It is deeply engrained in our society that solutions will be sold, rather than freely available at the post office.

After all, those of you who want her immunity should want a free stab of vaccine for everybody!

Exactly. The people and companies working on a vaccine are well aware that they will likely be told that they have been working for free.

Yes, another reason for a prize!

There's definitely not enough attention being paid to vaccine development right now. Cuomo and Trump are on TV all day talking about PPE and testing, but not a peep about vaccine progress.

My bet is that tasking the military with developing the vaccine (military as they're not bound by many rules of normal society) and using the Defense Production Act to compel every lab in the nation to cooperate could've resulted in a working vaccine found and manufactured in less than 6 months. That's what they would've done during WWII if COVID-19 was a threat back then.

Myst's comment doesn't at all reflect reality:

"More than 140 experimental drug treatments and vaccines for the coronavirus are in development world-wide, most in early stages, including 11 already in clinical trials, according to Informa Pharma Intelligence.

Counting drugs approved for other diseases, there are 254 clinical trials testing treatments or vaccines for the virus, many spearheaded by universities and government research agencies, with hundreds more trials planned. Researchers have squeezed timelines that usually total months into weeks or even days."
https://www.wsj.com/articles/inside-the-race-to-find-a-coronavirus-cure-11586189463

Yes there are 80+ vaccine candidates in development right now, but they all have pessimistic 12+ month timelines. To solve this crisis we need 3-6 months timelines or at least a better understanding of why that's not possible.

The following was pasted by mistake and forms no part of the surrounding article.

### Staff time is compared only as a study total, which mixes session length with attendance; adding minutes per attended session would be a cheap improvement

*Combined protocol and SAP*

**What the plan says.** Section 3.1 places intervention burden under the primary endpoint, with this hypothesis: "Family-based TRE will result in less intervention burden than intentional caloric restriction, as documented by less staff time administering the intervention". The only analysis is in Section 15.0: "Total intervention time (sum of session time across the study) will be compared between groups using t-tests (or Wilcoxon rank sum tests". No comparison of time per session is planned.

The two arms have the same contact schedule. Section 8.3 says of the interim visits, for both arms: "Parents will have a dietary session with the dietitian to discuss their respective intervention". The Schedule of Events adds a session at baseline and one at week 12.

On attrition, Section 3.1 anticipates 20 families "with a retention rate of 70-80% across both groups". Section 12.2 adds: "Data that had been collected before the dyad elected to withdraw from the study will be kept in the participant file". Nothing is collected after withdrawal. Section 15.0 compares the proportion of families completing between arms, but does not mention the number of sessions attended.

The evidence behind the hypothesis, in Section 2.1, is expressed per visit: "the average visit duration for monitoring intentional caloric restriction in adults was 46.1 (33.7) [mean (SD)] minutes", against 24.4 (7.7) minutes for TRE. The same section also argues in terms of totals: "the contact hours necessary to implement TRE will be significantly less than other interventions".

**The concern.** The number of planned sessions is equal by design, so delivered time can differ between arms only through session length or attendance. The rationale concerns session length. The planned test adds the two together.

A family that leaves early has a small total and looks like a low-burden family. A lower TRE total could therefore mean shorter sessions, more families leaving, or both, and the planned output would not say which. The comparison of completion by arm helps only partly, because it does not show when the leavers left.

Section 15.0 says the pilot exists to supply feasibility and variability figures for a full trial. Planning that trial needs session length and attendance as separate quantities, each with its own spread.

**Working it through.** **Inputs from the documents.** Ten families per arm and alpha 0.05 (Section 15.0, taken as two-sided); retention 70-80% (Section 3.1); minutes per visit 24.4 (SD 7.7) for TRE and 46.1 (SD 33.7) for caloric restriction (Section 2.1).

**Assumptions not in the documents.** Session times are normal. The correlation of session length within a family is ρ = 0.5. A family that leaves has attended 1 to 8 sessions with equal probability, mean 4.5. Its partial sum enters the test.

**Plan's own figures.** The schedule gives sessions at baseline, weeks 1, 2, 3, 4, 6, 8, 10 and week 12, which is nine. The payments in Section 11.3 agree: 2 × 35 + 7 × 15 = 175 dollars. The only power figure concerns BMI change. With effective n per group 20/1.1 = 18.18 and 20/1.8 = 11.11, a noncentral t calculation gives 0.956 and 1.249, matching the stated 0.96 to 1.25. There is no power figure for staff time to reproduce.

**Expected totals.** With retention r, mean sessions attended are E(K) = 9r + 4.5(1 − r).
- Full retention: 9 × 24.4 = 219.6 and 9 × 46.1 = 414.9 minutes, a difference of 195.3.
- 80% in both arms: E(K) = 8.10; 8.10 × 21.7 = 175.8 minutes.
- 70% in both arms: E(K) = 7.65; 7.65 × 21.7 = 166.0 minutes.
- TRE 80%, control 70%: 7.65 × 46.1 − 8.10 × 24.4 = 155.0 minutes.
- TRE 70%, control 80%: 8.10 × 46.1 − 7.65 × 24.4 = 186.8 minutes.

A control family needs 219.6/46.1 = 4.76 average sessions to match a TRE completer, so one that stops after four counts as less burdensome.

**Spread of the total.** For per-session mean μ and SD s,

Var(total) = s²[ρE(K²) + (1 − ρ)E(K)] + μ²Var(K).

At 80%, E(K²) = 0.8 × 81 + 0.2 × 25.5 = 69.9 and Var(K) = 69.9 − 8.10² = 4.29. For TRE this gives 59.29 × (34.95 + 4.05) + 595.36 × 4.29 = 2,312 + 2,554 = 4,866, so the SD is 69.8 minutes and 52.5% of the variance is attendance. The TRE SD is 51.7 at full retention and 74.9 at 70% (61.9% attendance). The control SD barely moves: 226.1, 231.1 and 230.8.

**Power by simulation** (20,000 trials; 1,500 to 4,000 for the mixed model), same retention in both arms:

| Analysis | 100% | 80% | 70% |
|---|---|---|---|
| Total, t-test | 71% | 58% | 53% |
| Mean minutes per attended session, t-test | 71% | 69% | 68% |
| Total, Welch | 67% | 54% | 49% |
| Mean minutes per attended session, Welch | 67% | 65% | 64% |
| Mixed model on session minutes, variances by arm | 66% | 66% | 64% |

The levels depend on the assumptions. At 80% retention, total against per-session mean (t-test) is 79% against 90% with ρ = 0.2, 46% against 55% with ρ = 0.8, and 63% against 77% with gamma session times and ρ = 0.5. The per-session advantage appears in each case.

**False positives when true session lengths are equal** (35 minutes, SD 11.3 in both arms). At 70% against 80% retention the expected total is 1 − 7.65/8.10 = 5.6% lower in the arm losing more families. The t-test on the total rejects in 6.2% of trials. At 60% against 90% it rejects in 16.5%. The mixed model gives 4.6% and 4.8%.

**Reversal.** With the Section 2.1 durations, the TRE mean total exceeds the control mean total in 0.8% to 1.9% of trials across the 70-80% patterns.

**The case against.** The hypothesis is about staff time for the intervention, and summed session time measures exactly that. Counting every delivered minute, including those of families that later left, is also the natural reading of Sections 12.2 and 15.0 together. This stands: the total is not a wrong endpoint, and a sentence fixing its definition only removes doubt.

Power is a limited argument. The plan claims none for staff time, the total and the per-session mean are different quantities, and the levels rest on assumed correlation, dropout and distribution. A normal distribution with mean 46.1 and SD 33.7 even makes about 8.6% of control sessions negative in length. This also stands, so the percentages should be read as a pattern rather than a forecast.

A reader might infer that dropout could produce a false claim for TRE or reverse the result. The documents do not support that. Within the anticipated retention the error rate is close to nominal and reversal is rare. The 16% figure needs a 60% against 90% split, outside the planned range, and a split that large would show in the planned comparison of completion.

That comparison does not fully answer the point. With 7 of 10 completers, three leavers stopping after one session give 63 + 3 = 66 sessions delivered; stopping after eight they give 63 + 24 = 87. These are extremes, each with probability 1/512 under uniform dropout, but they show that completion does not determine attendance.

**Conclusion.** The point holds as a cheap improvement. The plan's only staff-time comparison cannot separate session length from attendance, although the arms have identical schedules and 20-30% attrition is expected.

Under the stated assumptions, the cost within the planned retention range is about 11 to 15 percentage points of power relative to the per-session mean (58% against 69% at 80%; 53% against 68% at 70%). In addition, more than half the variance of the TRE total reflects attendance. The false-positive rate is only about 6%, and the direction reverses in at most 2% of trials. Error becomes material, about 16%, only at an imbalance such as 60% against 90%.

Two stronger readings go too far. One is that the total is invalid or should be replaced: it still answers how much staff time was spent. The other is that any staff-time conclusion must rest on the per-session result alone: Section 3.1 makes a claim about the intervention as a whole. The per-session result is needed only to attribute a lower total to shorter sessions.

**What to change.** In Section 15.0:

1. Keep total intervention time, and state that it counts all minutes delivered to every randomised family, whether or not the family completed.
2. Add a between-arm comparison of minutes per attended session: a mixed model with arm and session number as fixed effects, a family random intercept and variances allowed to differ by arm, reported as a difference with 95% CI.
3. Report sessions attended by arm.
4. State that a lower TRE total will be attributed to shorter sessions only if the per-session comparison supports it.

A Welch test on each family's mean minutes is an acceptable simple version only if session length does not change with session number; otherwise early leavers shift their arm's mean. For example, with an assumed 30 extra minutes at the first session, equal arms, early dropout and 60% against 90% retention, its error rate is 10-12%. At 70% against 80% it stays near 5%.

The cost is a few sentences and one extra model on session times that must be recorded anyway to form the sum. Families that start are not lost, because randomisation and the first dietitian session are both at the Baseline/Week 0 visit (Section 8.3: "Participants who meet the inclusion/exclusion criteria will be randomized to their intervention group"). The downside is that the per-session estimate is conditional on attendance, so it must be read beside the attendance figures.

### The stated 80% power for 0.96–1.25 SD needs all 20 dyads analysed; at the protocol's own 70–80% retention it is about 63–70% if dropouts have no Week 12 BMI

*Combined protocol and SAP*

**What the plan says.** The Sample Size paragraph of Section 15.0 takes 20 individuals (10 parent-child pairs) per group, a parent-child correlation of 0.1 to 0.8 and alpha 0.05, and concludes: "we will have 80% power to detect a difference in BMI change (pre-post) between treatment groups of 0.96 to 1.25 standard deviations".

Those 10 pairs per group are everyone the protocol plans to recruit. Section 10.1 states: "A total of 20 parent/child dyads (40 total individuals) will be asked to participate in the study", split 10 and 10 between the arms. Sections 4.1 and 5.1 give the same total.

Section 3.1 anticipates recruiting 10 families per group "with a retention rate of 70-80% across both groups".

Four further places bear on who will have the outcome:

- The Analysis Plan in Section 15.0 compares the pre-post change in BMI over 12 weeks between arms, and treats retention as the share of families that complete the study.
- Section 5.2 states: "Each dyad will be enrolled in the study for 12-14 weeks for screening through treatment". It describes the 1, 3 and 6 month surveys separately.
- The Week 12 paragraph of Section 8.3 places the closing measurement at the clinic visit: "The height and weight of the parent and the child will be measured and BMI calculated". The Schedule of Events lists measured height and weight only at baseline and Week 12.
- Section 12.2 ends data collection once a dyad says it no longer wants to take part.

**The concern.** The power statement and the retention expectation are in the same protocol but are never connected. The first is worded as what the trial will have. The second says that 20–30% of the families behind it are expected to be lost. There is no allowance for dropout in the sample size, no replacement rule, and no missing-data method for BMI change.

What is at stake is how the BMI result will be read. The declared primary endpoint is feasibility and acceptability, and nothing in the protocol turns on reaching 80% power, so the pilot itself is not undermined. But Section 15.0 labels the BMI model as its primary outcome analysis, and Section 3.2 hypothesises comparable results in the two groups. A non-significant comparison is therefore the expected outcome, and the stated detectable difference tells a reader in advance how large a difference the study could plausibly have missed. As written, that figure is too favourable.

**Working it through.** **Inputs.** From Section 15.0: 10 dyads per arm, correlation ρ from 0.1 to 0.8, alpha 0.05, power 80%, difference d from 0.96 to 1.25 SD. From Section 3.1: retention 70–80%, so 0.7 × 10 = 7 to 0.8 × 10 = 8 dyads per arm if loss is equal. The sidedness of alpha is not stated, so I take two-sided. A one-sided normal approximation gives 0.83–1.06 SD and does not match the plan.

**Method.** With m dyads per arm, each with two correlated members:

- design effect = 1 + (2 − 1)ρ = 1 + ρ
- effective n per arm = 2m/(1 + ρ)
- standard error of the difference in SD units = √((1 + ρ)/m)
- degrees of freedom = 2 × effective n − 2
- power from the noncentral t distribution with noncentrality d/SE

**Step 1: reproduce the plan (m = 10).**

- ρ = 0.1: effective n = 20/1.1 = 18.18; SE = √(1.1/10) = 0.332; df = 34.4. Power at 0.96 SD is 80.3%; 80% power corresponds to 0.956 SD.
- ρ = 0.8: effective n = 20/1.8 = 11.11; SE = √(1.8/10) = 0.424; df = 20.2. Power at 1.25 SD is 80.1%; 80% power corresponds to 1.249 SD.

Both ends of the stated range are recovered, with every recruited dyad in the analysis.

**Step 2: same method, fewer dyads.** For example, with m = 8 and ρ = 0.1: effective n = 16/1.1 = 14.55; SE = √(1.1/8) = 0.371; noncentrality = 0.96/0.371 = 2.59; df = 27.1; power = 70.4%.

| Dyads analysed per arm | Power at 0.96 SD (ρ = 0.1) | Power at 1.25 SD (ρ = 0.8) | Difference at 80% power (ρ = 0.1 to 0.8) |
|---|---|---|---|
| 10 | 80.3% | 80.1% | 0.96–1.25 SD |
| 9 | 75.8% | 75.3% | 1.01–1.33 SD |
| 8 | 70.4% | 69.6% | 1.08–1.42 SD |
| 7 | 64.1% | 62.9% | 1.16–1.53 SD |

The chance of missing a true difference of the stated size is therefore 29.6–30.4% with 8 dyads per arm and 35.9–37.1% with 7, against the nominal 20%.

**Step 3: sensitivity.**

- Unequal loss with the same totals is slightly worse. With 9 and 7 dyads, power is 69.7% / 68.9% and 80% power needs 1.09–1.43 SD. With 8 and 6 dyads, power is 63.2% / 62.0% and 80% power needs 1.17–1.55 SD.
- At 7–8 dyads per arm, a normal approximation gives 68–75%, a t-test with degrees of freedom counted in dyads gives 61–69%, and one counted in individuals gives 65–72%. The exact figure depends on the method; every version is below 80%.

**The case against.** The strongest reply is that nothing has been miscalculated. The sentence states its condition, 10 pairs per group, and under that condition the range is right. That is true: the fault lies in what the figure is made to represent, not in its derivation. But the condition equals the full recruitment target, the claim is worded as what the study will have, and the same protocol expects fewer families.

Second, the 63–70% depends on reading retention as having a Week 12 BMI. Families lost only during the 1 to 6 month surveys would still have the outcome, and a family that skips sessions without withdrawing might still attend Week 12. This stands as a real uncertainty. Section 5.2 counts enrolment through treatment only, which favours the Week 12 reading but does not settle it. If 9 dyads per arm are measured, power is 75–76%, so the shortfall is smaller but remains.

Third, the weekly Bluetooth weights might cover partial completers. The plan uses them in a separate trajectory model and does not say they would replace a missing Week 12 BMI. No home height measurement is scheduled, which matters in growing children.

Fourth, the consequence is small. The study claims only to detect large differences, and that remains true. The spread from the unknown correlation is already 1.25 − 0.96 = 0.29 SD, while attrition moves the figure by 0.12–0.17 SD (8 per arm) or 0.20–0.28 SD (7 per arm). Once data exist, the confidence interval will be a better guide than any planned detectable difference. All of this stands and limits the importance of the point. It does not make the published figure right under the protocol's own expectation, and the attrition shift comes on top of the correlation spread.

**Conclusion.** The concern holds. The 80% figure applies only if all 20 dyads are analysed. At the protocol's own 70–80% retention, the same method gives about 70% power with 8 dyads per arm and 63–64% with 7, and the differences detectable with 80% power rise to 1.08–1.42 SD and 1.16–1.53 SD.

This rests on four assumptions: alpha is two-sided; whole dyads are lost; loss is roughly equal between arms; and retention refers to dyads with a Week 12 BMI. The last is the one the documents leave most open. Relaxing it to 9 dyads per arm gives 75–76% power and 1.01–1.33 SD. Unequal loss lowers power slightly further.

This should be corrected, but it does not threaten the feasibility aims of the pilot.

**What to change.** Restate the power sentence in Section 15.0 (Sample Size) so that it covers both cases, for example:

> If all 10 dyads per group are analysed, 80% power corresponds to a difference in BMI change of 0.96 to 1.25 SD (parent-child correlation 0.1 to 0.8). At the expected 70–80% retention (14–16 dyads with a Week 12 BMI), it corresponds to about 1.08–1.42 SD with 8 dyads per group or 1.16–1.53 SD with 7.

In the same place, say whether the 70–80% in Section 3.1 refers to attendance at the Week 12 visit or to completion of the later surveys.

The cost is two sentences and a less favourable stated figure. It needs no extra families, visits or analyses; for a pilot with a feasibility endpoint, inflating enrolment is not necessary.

The reason it isn't possible is that we could wind up mass-distributing a vaccine that kills a non-trivial fraction of people who receive it or even infects them with a contagious version of the virus. See the controversy over the vaccine for dengue fever for instance.

The vaccine needs to be proven to be less dangerous to society at large than actual exposure to covid-19 and that is the part that takes time.

How much more data are we gaining by waiting for 12-18 months after injection as opposed to 3 months after injection? What percentage of side effects are found after more than a few weeks? I don't have an answer to these questions, but also haven't seen experts debate them anywhere.

For example the 1976 vaccine (which is widely cited as a "failure") caused patients to develop the Guillain-Barre syndrome after just a couple of weeks, so you wouldn't have needed to test it for 18 months to see things go wrong.

Myst---start reading Derek Lowe's In the Pipeline blog. You have a lot of catching up to do on vaccine development, efficacy, safety, manufacturing build up, and the like. There is no, none, absolutely zero financial impediment to vaccine development for this virus. No prize will speed it up. And no toddler tantrum of "I want it in 3-6 months or I want to know why!" is going to speed it up either.

Yes there are 80 pregnant women gestating right now, but they all have pessimistic 9 month timelines before birth.

We can cut corners, whether by vaccine development or pregnancy (surgical delivery at 8 months is certainly possible), but first, you need to be pregnant or have an actual vaccine. Then it needs to be proven to be effective (by whatever definition of effective is suitable). This requires a longer time frame. Just getting an antibody response that fades completely in 12 weeks, at which point a vaccinated patient has the same chance of infection as an unvaccinated person would be an example of why no one expects a vaccine to be available before a long enough time to see the result has passed basic milestones.